Historically, most businesses maintained a sort of silo between Operational Technology (like manufacturing systems, medical records systems, and field sensor networks) and Information Technology (relegated to managing support systems like communications, database, and higher-level enterprise applications).

  1. But more and more businesses are realizing they can be more efficient by integrating IT support with ground-level workflows across the organization. Cisco writes more about this trend in a helpful article here. This desire to make IT a more organic part of the organization is a natural accelerant for IoT-driven strategies.

Robust and Cost-Effective Building Blocks:

First, as more and more industries adopt IoT strategies, the underlying technology stack improves in terms of scalability, cost, and integrability with other key systems. More and more IoT hardware and software needs can be filled with “off the shelf” offerings. The same simple remote monitoring device, for instance, can be the core hardware component for solutions ranging from medical device failure-tracking to assembly line performance analytics.

  1. Second, a proliferation of open standard tools and software dramatically reduces the cost of custom development efforts needed to implement an IoT strategy. Whereas IoT was formally only the domain of large enterprises with expansive technology budgets, it is becoming an increasingly viable option for SMB’s, non-profits, government entities, and other organizations with a need for more budget-conscious technology.
  • Maturation of Supporting Infrastructure: n many cases, the supporting technologies needed to support viable IoT implementations are more complex than the connected devices themselves. The concurrent maturation of these technology clusters has provided a vital runway for the growth of IoT. In addition to the factors listed above, more and more organizations’ shift to the cloud ensures that the backbone of infrastructure needed for most IoT deployments is already in place.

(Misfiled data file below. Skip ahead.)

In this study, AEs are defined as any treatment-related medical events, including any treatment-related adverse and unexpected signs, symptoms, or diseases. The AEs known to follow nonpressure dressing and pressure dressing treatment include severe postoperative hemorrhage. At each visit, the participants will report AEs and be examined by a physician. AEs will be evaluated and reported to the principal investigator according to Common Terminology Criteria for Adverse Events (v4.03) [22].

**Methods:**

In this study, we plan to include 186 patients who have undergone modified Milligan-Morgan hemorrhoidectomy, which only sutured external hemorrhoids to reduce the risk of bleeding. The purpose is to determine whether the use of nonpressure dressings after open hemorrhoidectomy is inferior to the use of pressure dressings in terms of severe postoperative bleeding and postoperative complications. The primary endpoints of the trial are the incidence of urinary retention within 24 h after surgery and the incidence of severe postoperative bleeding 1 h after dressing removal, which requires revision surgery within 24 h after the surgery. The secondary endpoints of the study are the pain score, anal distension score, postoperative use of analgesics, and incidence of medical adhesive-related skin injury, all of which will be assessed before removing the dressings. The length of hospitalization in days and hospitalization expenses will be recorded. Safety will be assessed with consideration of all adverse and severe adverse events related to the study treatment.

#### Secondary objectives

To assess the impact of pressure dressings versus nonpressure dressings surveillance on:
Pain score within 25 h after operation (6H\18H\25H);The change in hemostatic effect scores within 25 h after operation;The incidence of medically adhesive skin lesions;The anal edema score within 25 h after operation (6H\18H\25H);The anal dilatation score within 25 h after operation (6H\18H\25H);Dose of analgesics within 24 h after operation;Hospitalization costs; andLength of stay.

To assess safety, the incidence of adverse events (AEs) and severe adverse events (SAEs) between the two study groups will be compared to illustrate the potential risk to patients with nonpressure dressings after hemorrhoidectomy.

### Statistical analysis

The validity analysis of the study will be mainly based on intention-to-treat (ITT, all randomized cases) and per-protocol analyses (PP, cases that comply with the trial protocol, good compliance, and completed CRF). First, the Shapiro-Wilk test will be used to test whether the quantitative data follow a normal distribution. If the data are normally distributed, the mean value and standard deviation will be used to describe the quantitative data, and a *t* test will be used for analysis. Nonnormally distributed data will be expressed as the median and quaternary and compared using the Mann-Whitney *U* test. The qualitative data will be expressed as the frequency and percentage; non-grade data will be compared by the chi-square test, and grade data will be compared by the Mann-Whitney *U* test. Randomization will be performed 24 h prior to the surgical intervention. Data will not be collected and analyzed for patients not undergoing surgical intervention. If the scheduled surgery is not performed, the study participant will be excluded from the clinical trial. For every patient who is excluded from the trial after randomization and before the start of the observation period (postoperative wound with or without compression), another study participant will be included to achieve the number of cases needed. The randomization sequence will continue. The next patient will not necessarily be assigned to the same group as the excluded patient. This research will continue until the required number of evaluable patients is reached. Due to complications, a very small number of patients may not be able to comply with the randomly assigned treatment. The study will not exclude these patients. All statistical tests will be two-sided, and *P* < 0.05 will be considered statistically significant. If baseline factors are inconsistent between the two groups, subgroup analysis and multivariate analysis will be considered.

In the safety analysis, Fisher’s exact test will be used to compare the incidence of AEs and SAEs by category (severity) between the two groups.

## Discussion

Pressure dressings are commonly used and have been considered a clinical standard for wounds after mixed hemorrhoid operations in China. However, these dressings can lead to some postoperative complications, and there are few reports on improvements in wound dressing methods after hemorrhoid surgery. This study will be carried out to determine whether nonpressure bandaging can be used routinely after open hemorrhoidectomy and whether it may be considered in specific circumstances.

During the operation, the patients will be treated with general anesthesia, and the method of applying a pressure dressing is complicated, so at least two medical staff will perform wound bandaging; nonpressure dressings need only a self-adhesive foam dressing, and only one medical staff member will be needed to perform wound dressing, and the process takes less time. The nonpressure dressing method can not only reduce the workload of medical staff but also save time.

Diverse Use Cases, Transformational Value

Given the immense diversity of IoT applications, governing them with all-encompassing strategies isn’t particularly useful. Consider just a handful of real-life IoT solutions:

  • Deep vineyard sensor-data on sunshine, temperature, and rainfall, uploaded to the cloud for monitoring and analytics.
  • Ending arbitrary garbage-collection routes through sensors that detect full cans/dumpsters.
  • An air-gun fired sensor that sticks a GPS locator to a criminal’s getaway vehicle, eliminating dangerous car chases.
  • Unprecedentedly granular remote field equipment-monitoring allowing for massive cost-savings for oil and gas operators, with unused equipment turned off remotely.

As with other areas of IT innovation, the real key to harnessing IoT is embracing the reality that navigating this trend is as much, if not more, about practical understanding of specific business problems as it is about deep knowledge of advanced technology tools. Indeed, even if complex device-centric strategies are out of reach, a few connected devices can still unlock useful efficiencies throughout the organization. Discussion of machine learning analytics pipelines shouldn’t obscure the value of simple solutions: like remote locks enabling regional maintenance personnel to access locations without driving back to HQ for the right key.